“Should I refinance my mortgage?” is a question that many people are asking right now due to low interest rates. The answer to “should I refinance” is going to depend on your individual situation, but here are some things to look at that can help you decide.
For starters, you’ll need to know the following:
- The interest rate and APR on your current mortgage
- The type of mortgage you have (Is it a 30-year fixed? A 5/5 ARM? Interest only? etc. Does it have a pre-payment penalty?)
- The length of time you plan to stay in your home
- The value of your home compared to the amount you owe on it
- The rate you’d be able to get on a refinance
- And the costs associated with refinancing
Where to find the information
You can find your current interest rate, APR, type of mortgage, and whether or not it has a pre-payment penalty by looking at your paperwork or contacting your mortgage company. You’ll also be able to find out the amount you owe by contacting them.
The value of your home will probably be determined by an appraisal later, but you don’t need to have an appraisal done in these early stages. Instead, look at what similar homes in your area have sold for recently to get an idea, or ask a Realtor if they can provide a market analysis.
Keep in mind that unless you are going through manual underwriting, your credit score will have a big impact on the rate you’re offered. You can find out the current offerings of credit unions, banks, and mortgage companies by doing a little research on the internet. Keep in mind that they’ll show the best rates, which may or may not be the same as what you might qualify for. Pentagon Federal Credit Union and ING often have specials, and a quick Google search for “mortgage rates” will bring up many options.
Don’t forget about the costs
Costs will vary depending on who will be doing the refinance and what is required, but obviously you want these to be as low and few as possible. Associated costs could include an application fee, appraisal fee, tax service fee, CLO access fee, flood certification fee, recording fee, title fees, transfer fees, credit report fees, survey fees, attorney fees, reconveyance fees, document prep fees, points, and more. If you decide to go ahead with a particular lender, all of the fees must be disclosed on a Good Faith Estimate form if you request one. At this stage you’ll just be getting estimates though, which are not binding. If your current loan has a prepayment penalty, don’t forget to take that into account too.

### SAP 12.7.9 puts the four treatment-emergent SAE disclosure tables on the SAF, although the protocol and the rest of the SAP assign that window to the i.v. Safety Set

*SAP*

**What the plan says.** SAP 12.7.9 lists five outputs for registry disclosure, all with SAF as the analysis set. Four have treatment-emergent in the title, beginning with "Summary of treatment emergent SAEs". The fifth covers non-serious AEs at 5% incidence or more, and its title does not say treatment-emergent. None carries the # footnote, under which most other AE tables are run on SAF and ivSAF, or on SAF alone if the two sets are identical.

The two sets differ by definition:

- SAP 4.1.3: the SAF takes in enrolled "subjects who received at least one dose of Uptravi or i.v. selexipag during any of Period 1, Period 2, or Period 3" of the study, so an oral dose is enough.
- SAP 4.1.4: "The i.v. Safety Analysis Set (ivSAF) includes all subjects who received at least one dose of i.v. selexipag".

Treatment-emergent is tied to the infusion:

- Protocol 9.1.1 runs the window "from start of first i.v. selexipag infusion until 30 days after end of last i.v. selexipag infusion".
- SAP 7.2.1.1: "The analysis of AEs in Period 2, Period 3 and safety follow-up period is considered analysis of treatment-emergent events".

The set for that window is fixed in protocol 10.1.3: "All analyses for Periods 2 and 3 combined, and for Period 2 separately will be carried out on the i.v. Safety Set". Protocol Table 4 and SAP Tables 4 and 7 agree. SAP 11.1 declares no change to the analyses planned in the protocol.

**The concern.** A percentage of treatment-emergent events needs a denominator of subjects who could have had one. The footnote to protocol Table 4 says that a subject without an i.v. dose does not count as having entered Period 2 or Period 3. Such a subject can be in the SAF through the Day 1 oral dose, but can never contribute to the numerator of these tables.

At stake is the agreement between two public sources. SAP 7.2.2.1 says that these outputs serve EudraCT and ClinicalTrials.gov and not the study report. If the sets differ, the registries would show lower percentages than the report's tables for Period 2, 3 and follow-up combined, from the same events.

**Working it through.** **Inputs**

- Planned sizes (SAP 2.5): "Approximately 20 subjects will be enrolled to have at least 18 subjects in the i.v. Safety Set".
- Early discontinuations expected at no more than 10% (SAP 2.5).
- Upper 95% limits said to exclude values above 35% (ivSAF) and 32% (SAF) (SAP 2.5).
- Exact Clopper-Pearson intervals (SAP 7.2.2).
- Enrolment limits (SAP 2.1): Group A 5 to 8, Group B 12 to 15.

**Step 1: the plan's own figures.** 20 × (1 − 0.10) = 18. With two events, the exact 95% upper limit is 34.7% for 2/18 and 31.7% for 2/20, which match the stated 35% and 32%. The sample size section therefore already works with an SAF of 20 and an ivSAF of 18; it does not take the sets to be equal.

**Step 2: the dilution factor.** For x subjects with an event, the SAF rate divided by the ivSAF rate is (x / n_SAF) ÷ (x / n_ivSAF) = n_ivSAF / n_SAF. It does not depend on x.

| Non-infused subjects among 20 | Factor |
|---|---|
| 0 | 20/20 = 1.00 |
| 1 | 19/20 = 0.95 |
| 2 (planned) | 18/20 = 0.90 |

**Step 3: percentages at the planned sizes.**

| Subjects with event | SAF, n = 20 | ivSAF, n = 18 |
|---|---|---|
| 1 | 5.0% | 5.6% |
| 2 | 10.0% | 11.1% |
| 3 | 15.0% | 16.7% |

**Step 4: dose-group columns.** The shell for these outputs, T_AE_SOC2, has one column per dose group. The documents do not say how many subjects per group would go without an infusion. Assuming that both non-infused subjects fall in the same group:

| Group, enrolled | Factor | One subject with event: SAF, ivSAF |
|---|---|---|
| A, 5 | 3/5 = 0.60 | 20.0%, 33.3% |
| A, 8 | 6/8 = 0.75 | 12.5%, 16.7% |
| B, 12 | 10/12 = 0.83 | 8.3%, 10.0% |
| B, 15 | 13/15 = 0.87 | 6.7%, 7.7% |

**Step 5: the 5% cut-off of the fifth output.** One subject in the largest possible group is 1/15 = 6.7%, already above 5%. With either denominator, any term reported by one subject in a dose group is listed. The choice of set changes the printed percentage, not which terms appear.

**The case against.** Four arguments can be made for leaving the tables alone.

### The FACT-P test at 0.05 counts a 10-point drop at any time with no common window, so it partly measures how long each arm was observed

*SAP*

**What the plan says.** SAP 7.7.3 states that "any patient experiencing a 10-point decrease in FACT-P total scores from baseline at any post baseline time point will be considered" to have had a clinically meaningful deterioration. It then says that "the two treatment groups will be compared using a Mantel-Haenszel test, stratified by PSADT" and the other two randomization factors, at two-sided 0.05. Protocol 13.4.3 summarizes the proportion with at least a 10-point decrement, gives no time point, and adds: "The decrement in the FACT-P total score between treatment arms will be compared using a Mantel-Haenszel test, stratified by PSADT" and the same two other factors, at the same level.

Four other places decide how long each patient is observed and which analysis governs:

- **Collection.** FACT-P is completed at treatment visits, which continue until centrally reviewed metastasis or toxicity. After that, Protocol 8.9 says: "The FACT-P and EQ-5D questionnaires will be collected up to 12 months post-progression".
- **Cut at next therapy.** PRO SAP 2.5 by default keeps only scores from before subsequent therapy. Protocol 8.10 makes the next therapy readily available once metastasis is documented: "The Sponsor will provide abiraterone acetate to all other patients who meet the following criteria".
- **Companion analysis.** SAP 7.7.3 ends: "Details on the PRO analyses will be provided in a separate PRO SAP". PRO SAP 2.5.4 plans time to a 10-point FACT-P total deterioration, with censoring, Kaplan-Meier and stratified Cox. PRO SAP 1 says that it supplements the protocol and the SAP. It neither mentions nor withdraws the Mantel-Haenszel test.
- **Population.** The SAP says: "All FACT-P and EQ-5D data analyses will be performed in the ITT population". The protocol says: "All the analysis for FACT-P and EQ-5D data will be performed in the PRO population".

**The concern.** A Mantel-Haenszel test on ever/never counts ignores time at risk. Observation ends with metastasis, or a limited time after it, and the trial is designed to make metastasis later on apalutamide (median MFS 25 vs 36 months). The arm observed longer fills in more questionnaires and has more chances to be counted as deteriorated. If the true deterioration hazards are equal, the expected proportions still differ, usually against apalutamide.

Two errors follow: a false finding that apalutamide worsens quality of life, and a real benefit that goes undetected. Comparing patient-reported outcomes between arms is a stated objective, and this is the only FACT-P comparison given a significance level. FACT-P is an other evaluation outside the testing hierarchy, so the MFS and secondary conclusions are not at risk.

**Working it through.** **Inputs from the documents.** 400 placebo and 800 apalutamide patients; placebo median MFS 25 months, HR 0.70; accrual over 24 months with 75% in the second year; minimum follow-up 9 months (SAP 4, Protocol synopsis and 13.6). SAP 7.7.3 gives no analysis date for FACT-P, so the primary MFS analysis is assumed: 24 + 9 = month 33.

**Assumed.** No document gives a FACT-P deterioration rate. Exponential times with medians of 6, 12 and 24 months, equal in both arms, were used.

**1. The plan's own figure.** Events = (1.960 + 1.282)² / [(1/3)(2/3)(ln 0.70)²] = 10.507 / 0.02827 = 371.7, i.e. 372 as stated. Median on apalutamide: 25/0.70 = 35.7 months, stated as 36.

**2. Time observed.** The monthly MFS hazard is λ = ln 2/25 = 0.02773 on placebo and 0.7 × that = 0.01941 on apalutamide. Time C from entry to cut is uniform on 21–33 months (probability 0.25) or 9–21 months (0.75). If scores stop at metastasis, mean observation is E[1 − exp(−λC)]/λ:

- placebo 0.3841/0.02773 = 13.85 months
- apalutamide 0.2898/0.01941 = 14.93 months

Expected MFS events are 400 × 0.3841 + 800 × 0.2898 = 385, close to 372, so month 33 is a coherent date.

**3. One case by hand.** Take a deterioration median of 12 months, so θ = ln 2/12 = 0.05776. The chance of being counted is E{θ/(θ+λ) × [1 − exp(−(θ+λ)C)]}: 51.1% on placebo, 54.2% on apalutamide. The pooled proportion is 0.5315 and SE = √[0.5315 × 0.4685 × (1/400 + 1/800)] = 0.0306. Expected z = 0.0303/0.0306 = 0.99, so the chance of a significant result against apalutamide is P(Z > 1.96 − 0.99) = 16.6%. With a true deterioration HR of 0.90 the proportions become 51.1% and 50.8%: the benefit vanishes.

Crunching the numbers
So now that you’ve got all that information, you can figure out the answer to “Should I refinance?”. The easiest place to start is by seeing whether or not you owe less on your home that it’s probably worth. If you do, you’re in good shape and can check things out further. If not, you’re not going to qualify for a refinance without bringing money to the table or participating in a special program.
Next up is your current interest rate and APR vs. the rate you could likely get. Conventional wisdom says that the rate should be at least 1% lower to make a refinance worthwhile, but there are other factors that might come into play there.
For example, if you’re going to be moving in the near future, a refinance isn’t likely to be worthwhile because you probably won’t be in the home long enough to recoup the costs. On the other hand, if you currently have an adjustable rate mortgage that’s at say, 4% right now, but that could adjust up to 9 or 10% over the life of the loan, it’s probably worth it to refinance to a fixed-rate mortgage even if the interest rate is the same. You may also want to refinance because you want a shorter term, a different type of loan, or lower payments.
Estimating how much you might save
A simple way to estimate how much you might save if you decide to refinance is to multiply your current mortgage balance by your current APR, and then find the difference between that and the new APR. For example, if you currently owe $100,000 on your mortgage and have an APR of 5%, you would pay $5000 in interest over the next year. ($100,000 x .05 = $5000.) If you were to refinance to an APR of 4%, you would pay $4000 over the next year. ($100,000 x .04 = $4000.) So over the course of the next year, you’d pay $1000 less if you were to refinance. If the costs associated with refinancing added up to $3000, then it would take you more than 3 years in this example to break even. After that, you’d start seeing the savings.
Unless your aim is strictly lower payments, don’t mistake that with actually saving money in the long run. For example, if you’ve already had your current mortgage for 10 years out of a 30 mortgage, and your refinance to a new 30-year mortgage, your payments will probably be less because the effect is similar to extending the length of the loan. But you’ll almost certainly pay more in interest, even if you have a lower interest rate, because you’re adding on an extra ten years.
Taking the plunge
If you answer “Should I refinance” with yes, be sure to check out multiple lenders before taking the plunge. That doesn’t have to mean applying with multiple lenders, but it should mean investigating the costs and what will end up as the best deal for you overall. If the answer is no, remember to check back every couple of years in case it becomes worthwhile later on if things change.Posted in Buying a House, Credit Cards & Loans on 09.12.11 with 10 comments.